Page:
Here's how I see the problem, however:
1) The reality is, many teenagers are a little like mindless zombies, programmed by Hollywood to think that life is boring. "There's nothing to do in this town." And the only antidote to that boring-ness is shopping at the mall, smoking weed, watching the O.C., or playing video games. In addition, anything that is wholesome or healthy is also extremely "uncool." And "uncool" is the kiss of death. Offer many teens a "wholesome" activity - say, throwing a frisbee, playing Uno, taking up a musical instrument. . .and they look at you like you're an ancient uncool person from another epoch. Which puts youth ministries in a bind - the very answers that Hollywood has given to the pre-programmed state of zombie-ness are all antithetical to the Gospel. Offer kids the choice of Violent Video games or a Bible study on Romans, and you know which they'll choose. There truly is an insidious scheme at play, driving a wedge between teens and the Truth of the Gospel, and youth ministries are having a hard time finding ways to bridge that gap.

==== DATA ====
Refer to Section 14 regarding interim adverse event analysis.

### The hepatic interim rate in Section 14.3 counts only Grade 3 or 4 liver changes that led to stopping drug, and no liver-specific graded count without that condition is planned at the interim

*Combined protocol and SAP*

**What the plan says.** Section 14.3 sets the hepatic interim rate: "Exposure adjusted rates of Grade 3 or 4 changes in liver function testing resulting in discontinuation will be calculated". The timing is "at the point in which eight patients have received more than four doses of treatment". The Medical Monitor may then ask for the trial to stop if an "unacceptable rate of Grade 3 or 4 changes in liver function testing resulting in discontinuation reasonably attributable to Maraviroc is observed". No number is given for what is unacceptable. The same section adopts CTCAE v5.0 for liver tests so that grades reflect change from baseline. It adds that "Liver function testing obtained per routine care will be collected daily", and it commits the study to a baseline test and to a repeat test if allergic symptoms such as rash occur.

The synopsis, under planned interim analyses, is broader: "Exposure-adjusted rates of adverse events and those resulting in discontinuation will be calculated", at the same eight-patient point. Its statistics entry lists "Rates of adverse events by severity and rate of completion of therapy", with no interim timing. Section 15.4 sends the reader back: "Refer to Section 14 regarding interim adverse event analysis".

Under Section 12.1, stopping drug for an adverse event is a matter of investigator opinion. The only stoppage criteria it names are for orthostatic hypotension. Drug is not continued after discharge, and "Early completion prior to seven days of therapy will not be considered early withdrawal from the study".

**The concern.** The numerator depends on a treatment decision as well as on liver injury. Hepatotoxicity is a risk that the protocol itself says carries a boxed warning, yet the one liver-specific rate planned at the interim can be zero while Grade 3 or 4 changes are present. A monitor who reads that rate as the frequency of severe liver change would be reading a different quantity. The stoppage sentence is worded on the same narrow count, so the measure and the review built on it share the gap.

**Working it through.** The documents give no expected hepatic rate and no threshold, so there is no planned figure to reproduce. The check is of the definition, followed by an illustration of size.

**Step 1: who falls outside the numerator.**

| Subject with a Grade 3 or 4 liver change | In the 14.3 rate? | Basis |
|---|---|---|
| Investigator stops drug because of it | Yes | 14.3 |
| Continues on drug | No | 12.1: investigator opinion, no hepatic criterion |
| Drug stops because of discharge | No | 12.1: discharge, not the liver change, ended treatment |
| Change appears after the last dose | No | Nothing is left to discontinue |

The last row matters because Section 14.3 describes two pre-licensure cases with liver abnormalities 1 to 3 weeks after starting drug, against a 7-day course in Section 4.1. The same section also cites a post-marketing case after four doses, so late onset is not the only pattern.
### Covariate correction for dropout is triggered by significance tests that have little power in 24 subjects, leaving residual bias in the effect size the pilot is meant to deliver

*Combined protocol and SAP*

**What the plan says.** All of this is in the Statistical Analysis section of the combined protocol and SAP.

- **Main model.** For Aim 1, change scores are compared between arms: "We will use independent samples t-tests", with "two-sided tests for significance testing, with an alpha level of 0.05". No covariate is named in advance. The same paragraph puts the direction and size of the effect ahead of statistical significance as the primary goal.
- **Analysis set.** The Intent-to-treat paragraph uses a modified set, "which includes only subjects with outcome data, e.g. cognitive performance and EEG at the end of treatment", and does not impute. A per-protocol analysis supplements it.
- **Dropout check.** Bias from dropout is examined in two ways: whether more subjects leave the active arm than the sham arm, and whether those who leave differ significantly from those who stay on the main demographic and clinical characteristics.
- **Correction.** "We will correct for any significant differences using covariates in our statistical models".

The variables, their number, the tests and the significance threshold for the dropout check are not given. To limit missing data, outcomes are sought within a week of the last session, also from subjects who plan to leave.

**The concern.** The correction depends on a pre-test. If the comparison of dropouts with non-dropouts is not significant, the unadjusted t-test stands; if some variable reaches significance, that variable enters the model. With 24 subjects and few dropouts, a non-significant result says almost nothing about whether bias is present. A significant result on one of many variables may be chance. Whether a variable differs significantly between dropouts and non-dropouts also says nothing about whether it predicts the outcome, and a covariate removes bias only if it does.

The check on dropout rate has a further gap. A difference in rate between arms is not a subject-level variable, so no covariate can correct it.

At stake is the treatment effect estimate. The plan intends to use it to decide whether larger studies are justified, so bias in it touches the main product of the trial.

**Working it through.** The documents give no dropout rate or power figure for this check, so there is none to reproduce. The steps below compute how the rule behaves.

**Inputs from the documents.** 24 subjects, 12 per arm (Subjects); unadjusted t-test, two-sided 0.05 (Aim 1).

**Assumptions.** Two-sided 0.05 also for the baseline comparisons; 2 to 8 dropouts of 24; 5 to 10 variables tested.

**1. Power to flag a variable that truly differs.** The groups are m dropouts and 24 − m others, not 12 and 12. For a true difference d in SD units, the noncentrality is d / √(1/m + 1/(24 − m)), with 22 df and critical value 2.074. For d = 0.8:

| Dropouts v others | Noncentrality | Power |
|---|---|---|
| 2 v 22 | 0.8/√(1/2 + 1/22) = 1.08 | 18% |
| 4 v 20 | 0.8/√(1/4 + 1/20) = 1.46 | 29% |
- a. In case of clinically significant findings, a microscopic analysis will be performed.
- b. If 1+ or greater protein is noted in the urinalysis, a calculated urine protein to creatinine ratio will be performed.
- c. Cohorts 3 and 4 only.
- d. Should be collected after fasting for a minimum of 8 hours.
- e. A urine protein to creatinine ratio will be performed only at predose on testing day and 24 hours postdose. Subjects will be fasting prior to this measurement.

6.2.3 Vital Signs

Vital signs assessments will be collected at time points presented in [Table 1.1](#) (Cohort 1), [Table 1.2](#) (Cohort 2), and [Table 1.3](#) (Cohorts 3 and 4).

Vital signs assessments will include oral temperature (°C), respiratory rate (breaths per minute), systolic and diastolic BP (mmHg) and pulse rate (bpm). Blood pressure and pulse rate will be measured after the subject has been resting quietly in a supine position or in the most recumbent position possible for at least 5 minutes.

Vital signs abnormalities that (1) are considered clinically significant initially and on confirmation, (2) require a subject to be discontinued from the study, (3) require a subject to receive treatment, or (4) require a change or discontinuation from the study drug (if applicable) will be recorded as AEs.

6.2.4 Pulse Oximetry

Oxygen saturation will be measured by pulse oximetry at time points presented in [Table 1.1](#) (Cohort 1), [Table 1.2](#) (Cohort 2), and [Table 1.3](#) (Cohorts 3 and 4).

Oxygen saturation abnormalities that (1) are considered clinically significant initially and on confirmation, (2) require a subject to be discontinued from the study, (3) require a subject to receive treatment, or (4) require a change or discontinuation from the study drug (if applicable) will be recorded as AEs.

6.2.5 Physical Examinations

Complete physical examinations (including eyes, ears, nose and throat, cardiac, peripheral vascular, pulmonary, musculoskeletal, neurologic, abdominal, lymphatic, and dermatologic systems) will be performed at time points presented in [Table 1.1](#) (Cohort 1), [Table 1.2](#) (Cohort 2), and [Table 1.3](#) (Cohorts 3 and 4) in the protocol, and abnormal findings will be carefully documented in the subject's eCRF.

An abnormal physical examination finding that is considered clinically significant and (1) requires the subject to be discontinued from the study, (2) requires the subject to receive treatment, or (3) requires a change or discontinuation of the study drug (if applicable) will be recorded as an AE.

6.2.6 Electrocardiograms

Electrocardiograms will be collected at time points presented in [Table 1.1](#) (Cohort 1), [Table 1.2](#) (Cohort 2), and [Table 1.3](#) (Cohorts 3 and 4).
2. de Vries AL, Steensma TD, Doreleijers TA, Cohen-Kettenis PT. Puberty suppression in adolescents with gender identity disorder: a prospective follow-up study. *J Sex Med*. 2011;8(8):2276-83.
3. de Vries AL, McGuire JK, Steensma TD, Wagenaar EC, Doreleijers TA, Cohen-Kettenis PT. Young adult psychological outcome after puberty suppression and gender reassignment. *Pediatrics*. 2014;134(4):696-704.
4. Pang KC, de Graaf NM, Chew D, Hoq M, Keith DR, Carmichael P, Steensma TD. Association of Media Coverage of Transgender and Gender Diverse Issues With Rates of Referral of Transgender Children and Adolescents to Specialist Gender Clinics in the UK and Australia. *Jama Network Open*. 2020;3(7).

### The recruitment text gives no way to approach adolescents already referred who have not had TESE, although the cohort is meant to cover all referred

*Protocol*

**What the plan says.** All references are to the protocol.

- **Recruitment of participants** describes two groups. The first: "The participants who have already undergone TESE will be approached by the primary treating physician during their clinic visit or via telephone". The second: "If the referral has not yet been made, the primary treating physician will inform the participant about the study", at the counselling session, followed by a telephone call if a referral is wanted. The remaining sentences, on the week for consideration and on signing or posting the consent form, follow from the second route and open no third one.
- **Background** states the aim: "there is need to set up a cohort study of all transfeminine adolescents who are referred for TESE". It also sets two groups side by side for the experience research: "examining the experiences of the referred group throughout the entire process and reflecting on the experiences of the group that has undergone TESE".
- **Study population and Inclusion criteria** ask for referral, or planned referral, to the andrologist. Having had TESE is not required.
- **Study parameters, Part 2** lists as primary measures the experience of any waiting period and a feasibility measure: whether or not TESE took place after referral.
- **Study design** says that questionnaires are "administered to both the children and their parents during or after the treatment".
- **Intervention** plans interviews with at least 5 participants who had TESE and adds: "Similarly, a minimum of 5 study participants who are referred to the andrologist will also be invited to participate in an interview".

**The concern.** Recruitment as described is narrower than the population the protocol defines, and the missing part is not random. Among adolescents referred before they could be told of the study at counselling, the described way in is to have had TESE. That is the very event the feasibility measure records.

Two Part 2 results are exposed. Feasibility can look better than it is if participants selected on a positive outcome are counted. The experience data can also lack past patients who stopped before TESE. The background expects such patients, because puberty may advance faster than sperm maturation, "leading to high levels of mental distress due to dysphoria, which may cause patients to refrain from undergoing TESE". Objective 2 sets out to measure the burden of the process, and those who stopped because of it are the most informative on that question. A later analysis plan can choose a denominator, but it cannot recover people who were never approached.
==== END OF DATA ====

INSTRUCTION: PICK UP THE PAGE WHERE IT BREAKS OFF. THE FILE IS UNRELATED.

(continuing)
2) On the other hand. . .is Christ enough? Is the Joy of the Lord attractive? Is a place where people will love and accept you not the kind of place most teenagers would want to be? The problem is, nobody seems willing to try it. There's this huge pressure on youth ministries to get the kids in, to grow the group, to keep them interested and excited. And Halo is a quick and easy answer. And all the books, all the conferences, all the seminars tell you to be Hip and Relevant and Exciting. Almost none of them tell you to let all that slide, and instead create a community of kids who love each other, who love the Lord, and who love their neighbor. Everybody assumes the Relevant model, the model that uses Halo, is the best youth group model, just because so many youth groups are doing it. And hardly anybody is saying "hey - this isn't working! Maybe we need to try something else!"